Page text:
Sexual Coercion – Unspoken Non-Consent
Sexual coercion is unwanted sexual activity that happens when one feels pressured, threatened, tricked, or forced to be sexual with someone in a non-physical way. This can take many forms. It can also be with the use of alcohol or drugs to force someone to have sexual contact against their will, or even persistent attempts with someone who has already refused. It can be a figure of authority, such as a teacher, landlord, police officer, or boss, however, anyone can commit sexual coercion, including friends, dates, partners family members, and strangers.
Obtaining consent isn’t always black and white. It is not a matter of obtaining a “yes” and taking that as a green light to proceed with a sexual encounter. It is a matter of pleasure and eagerness from all parties involved in the experience. For instance, being worn down into saying yes by someone who repeatedly asks for sex is sexual coercion. Being threatened to have your relationship end or your reputation sullied if you refuse sex, is sexual coercion. Making promises to reward one for sex is sexual coercion. Making it feel like it’s too late to say no is sexual coercion.
Examples of sexual coercion (from https://www.womenshealth.gov/relationships-and-safety/other-types/sexual-coercion):
If you really loved me, you’d do it.
Come on, are you really going to give me blue balls?
You can’t just make me stop now.
It’s my birthday, we gotta.
Why do you have to ruin the mood?
I’ll make it worth your while.
I’ll break up with you if you don’t have sex with me.
You know, I have a lot of connections in high places.
Don’t worry about the rent, there are other things you can do.
If you don’t, I’ll tell your family you’re gay.
In any healthy sexual experience, consent is necessary and must be enthusiastic. This includes sex, mutual masturbation, oral sex, anal, sex, sexting, or any other intimate contact. Consent isn’t only verbal. It is also shown through actions too. Lack of consent is sexual violence and assault.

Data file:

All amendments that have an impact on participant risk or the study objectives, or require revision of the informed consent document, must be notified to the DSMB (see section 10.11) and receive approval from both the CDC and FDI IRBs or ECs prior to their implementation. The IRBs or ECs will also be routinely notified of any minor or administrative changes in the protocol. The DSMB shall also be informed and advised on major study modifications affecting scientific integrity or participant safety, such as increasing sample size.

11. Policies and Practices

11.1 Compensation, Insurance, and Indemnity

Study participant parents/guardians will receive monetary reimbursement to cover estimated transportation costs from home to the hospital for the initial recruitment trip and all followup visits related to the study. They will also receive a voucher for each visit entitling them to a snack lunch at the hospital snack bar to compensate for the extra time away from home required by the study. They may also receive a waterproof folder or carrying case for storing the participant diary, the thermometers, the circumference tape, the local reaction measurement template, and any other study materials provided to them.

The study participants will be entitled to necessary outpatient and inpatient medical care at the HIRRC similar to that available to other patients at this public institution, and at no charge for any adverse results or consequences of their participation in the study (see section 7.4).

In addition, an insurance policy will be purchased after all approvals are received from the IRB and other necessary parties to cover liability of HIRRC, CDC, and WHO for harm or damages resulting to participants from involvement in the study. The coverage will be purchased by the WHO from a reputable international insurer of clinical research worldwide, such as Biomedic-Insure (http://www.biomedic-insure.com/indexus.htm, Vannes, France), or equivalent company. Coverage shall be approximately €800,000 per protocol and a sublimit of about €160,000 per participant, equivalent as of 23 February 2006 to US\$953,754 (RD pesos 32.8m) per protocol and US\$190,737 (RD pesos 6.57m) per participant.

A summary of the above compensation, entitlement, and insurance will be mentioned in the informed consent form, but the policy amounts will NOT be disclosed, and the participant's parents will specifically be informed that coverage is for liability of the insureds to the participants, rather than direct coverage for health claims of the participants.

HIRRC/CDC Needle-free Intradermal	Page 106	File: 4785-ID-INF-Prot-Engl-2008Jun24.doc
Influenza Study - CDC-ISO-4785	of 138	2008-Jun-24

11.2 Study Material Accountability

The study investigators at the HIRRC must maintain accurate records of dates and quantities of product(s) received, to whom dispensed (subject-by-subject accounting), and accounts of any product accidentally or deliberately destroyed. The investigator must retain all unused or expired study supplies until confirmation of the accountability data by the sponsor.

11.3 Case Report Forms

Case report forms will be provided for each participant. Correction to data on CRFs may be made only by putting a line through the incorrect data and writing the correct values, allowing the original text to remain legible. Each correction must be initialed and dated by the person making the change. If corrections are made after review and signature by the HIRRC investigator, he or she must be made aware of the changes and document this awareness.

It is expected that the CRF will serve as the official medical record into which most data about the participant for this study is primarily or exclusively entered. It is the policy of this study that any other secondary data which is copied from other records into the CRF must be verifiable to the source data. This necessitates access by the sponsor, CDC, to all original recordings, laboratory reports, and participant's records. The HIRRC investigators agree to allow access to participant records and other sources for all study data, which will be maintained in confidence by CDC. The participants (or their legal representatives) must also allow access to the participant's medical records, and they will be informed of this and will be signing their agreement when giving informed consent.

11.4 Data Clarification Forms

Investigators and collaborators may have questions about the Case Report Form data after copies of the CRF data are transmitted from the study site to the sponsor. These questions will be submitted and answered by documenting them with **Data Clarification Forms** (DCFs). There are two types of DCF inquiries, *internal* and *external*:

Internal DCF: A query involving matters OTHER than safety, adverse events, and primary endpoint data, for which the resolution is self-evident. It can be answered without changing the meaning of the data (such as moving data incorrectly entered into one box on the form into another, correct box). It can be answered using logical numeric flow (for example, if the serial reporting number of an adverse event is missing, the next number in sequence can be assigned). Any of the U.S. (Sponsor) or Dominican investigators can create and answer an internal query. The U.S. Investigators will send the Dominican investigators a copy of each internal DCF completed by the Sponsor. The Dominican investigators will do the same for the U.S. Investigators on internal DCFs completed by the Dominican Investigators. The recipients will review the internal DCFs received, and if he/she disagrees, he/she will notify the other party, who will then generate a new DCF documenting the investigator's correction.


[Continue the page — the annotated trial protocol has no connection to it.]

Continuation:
How to respond to sexual coercion: It’s important to be clear, firm, and direct with the person trying to coerce you. If this fails, leaving the situation. However, it’s not always that easy. In such situations, it is never the victim’s fault.
How do I know it’s consensual sex? Consent is complex, but also easily learned. During any sexual encounter, it is imperative that everyone involved is of age, capable of making their own decisions, awake, and willing to engage actively in each activity. It is important to ask consent for each activity. Consent is not a blanket statement and can be revoked at any times. Silence and nods are not enough to establish consent. It is not consent if a partner is unconscious, impaired by alcohol or drugs, sexually coerced, or even if they seem unsure about the interaction.
Key things to remember re: consent:
Consent is NOT a given.
Consent is NOT a free pass.
It’s NOT consent if you’re afraid to say no.
Consent can be revoked at ANY time.
Consent is continual.
How can sexual violence be prevented? Education is key. Constant reinforcement about the importance and principles of consent, as well as how to practice it with partners is key to safe sexual practices. Respect of one’s boundaries, gender identity, and sexual orientation is also a key factor in preventing sexual violence. Before any sexual experience, it is important to discuss consent, boundaries, and sexual health to ensure a positive, safe, healthy, and fun experience.
Consent is sexy. Love is respect.